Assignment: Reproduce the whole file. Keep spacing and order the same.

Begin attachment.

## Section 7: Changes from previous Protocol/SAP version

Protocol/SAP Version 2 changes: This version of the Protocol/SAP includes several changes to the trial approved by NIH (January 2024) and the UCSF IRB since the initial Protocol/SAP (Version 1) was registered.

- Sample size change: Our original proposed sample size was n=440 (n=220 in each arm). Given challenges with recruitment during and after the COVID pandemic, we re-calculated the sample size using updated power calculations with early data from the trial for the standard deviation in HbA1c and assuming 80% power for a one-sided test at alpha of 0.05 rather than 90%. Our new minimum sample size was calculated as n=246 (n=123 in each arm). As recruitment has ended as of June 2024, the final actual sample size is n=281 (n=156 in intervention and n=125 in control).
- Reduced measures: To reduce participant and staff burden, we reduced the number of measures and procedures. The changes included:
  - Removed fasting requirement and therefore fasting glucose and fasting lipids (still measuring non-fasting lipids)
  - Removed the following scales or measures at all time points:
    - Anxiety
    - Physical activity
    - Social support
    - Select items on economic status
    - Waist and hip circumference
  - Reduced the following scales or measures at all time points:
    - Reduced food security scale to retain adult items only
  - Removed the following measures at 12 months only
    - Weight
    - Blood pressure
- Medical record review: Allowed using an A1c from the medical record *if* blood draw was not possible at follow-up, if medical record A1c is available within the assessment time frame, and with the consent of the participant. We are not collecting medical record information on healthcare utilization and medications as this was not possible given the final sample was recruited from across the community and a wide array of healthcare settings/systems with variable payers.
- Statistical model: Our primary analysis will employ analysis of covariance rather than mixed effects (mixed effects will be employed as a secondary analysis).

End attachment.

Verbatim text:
## Section 7: Changes from previous Protocol/SAP version

Protocol/SAP Version 2 changes: This version of the Protocol/SAP includes several changes to the trial approved by NIH (January 2024) and the UCSF IRB since the initial Protocol/SAP (Version 1) was registered.

- Sample size change: Our original proposed sample size was n=440 (n=220 in each arm). Given challenges with recruitment during and after the COVID pandemic, we re-calculated the sample size using updated power calculations with early data from the trial for the standard deviation in HbA1c and assuming 80% power for a one-sided test at alpha of 0.05 rather than 90%. Our new minimum sample size was calculated as n=246 (n=123 in each arm). As recruitment has ended as of June 2024, the final actual sample size is n=281 (n=156 in intervention and n=125 in control).
- Reduced measures: To reduce participant and staff burden, we reduced the number of measures and procedures. The changes included:
  - Removed fasting requirement and therefore fasting glucose and fasting lipids (still measuring non-fasting lipids)
  - Removed the following scales or measures at all time points:
    - Anxiety
    - Physical activity
    - Social support
    - Select items on economic status
    - Waist and hip circumference
  - Reduced the following scales or measures at all time points:
    - Reduced food security scale to retain adult items only
  - Removed the following measures at 12 months only
    - Weight
    - Blood pressure
- Medical record review: Allowed using an A1c from the medical record *if* blood draw was not possible at follow-up, if medical record A1c is available within the assessment time frame, and with the consent of the participant. We are not collecting medical record information on healthcare utilization and medications as this was not possible given the final sample was recruited from across the community and a wide array of healthcare settings/systems with variable payers.
- Statistical model: Our primary analysis will employ analysis of covariance rather than mixed effects (mixed effects will be employed as a secondary analysis).